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The Versions of Us

The Versions of Us 1

by Laura Barnett
Publication Date: 09/06/2015
4/5 Rating 1 Reviews
What if you had said yes? The moments that change everything... One Day meets Sliding Doors in this outstanding debut that is causing a buzz across the publishing world.

Some moments can change your life for ever. Have you ever wondered, what if...?

A man is walking down a country lane. A woman, cycling towards him, swerves to avoid a dog. On that moment, their future hinges. There are three possible outcomes, three small decisions that could determine the rest of their life.

Eva and Jim are nineteen and students at Cambridge when their paths first cross in 1958. And then there is David, Eva's then-lover, an ambitious actor who loves Eva deeply. THE VERSIONS OF US follows the three different courses their lives could take following this first meeting. Lives filled with love, betrayal, ambition but through it all is a deep connection that endures whatever fate might throw at them.

THE VERSIONS OF US explores the idea that there are moments when our lives might have turned out differently, the tiny factors or decisions that could determine our fate, and the precarious nature of the foundations upon which we build our lives. It is also a story about the nature of love and how it grows, changes and evolves as we go through the vagaries of life.

Publication Date:
Orion Publishing Group, Limited
Country of origin:
United Kingdom
Dimensions (mm):
Laura Barnett

Laura Barnett is a writer, journalist and theatre critic. She has been on staff at the Guardian and the Daily Telegraph, and writes for a number of national newspapers and magazines.

Laura was born in 1982 in south London, where she now lives with her husband. Her debut novel, The Versions of Us , was a Number One bestseller, with rights sold in 24 countries and television rights optioned by Trademark Films.

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Customer Reviews

Average Rating

4 / 5 (1 Ratings)
  • a brilliant debut

    by on

    “Jim, looking back at his lovely, handsome son….had felt so full of pride and love that for a moment he’d been unable to speak. And so he’d simply slung his arm around Dylan’s shoulders, thinking that he’d never expected things to turn out like this; but then he’d lived long enough to understand the futility of expecting anything at all”

    Cambridge, 1958: trying to avoid a small white dog on the path, a young woman swerves her bicycle and ends up with a puncture. A young man notes her plight and offers to help. After some conversation and consideration, they head for his room together to effect the repair. But what if she manages, narrowly, to avoid the dog and the puncture, and curtly dismisses the young man’s concerned "Are you alright there”? Or what if she falls off the bike, twists her ankle, the young man offers to help, and convinces her to skip class and come to the pub? For university students Eva Edelstein and Jim Taylor, three almost identical encounters with three different outcomes.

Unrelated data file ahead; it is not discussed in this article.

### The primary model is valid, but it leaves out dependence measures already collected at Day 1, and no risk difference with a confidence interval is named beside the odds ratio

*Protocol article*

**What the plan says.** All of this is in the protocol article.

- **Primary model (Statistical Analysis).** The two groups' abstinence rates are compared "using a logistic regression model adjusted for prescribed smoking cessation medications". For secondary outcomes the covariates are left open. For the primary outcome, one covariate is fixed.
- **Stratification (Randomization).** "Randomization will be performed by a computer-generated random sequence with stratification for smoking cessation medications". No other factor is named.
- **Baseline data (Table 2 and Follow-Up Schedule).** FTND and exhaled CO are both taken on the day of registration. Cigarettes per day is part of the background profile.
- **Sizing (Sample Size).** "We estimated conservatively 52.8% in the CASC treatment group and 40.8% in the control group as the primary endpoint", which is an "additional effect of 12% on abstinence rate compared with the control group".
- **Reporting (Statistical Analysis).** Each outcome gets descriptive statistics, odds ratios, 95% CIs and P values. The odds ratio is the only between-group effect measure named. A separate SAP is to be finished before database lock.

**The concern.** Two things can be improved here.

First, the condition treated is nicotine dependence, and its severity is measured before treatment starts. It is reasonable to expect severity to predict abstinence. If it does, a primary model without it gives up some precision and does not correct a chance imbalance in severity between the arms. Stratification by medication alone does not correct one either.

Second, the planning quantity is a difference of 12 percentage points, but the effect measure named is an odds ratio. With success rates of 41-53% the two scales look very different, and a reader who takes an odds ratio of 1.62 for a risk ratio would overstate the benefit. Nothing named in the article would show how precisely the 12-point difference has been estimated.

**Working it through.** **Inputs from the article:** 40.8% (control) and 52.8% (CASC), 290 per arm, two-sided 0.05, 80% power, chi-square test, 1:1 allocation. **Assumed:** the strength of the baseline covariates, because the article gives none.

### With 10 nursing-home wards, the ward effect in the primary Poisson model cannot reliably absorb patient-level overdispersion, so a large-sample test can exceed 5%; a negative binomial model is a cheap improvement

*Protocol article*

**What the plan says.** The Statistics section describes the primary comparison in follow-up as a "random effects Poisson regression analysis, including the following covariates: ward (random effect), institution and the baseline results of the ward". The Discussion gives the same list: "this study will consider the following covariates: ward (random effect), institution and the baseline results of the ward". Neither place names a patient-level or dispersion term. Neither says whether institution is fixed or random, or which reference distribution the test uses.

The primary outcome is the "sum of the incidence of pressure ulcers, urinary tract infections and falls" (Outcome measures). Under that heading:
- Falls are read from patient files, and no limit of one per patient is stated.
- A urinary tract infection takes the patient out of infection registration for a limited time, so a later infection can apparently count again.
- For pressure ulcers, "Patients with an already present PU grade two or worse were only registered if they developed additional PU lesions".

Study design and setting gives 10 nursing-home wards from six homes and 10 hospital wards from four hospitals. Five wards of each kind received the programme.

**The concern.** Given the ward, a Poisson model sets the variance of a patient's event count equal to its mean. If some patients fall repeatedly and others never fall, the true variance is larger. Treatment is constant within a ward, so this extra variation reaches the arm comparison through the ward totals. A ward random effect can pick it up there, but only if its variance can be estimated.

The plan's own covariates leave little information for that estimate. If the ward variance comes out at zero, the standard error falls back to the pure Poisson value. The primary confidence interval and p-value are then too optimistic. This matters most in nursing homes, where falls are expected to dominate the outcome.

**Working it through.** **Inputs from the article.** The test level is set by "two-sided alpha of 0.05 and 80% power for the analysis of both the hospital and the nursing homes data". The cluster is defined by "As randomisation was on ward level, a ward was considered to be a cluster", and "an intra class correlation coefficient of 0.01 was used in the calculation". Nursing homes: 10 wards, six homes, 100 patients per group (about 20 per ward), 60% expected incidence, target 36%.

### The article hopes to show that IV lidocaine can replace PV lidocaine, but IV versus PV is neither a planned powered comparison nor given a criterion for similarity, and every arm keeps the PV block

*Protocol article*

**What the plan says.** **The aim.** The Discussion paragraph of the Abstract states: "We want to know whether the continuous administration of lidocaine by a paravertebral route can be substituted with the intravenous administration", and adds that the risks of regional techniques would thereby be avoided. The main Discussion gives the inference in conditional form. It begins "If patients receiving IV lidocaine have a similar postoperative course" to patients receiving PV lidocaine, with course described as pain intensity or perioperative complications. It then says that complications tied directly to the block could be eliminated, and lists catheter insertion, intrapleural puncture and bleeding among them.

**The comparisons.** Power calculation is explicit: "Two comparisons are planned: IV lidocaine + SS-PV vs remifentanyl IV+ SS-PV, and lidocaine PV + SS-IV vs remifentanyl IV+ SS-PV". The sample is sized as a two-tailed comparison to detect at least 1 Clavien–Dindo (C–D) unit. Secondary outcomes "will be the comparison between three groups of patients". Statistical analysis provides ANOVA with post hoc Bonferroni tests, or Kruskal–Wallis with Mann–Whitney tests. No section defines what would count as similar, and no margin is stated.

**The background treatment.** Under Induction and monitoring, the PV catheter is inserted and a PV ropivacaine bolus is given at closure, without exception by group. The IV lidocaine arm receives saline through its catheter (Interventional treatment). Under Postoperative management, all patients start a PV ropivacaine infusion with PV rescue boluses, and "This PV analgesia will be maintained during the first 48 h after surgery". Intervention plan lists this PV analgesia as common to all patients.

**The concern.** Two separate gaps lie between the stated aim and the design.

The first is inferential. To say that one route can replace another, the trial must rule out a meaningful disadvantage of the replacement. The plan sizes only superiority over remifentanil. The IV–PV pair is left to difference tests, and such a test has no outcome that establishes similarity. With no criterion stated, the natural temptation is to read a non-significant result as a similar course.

Where some authors might tentatively explore the “what if” scenario, Barnett executes her exploration with an elegant finesse that belies her status as a first-time author. There are three distinct timelines, each clearly marked, running in parallel throughout the book. In three separate stories, the reader observes Jim and Eva forming relationships (not necessarily with each other) and experiencing the highs and lows of everyday life.

    Each chapter updates the reader on their lives at a certain time (alone or together, depending on the version and the narrator), thus covering almost sixty years. In each version there are many common elements: friends, acquaintances and family members are the same, as are mostly their character and personal details; children necessarily differ as they are begotten at different times and to different couples; incidents, anecdotes, certain themes and occasionally whole conversations occur in most or all versions. All of this gives the reader insight into emotions experienced and choices made.

    Barnett’s characters are appealing: the reader easily shares their hopes, their joys and sorrows, and is occasionally dismayed by their poor behaviour. The storylines are all wholly believable: events in their lives are what happen to us all. Barnett manages to effortlessly locate her stories in place and time with the seamless inclusion of the topical: news, fashion, music, literature, popular culture.

    Barnett’s writing, her themes, her characters and her style are very reminiscent of that of David Nicholls, and perhaps Anne Tyler and Kate Atkinson (Life After Life). While it can be a bit challenging to keep the three versions (with so much in common) distinct while reading, taking notes does help, and the beautiful descriptive prose more than makes up for any inconvenience.
    "He stands for a moment before opening the studio door, looking down at the beach, flooded with a disorientating happiness; and he savours it, drinks it in, because he is old enough now to know happiness for what it is: brief and fleeting, not a state to strive for, to seek to live in, but to catch when it comes, and hold on to for as long as you can".

    “…Jim doesn’t care: he is thinking only about when he will see Eva again. For all the years he has spent without her are dulling now, losing their shape and colour – as if he were sleepwalking through them, and has only just remembered what it is to be fully awake” are just a few examples of this. This is a brilliant debut, and fans of this style will look for more from Laura Barnett. 4.5 stars.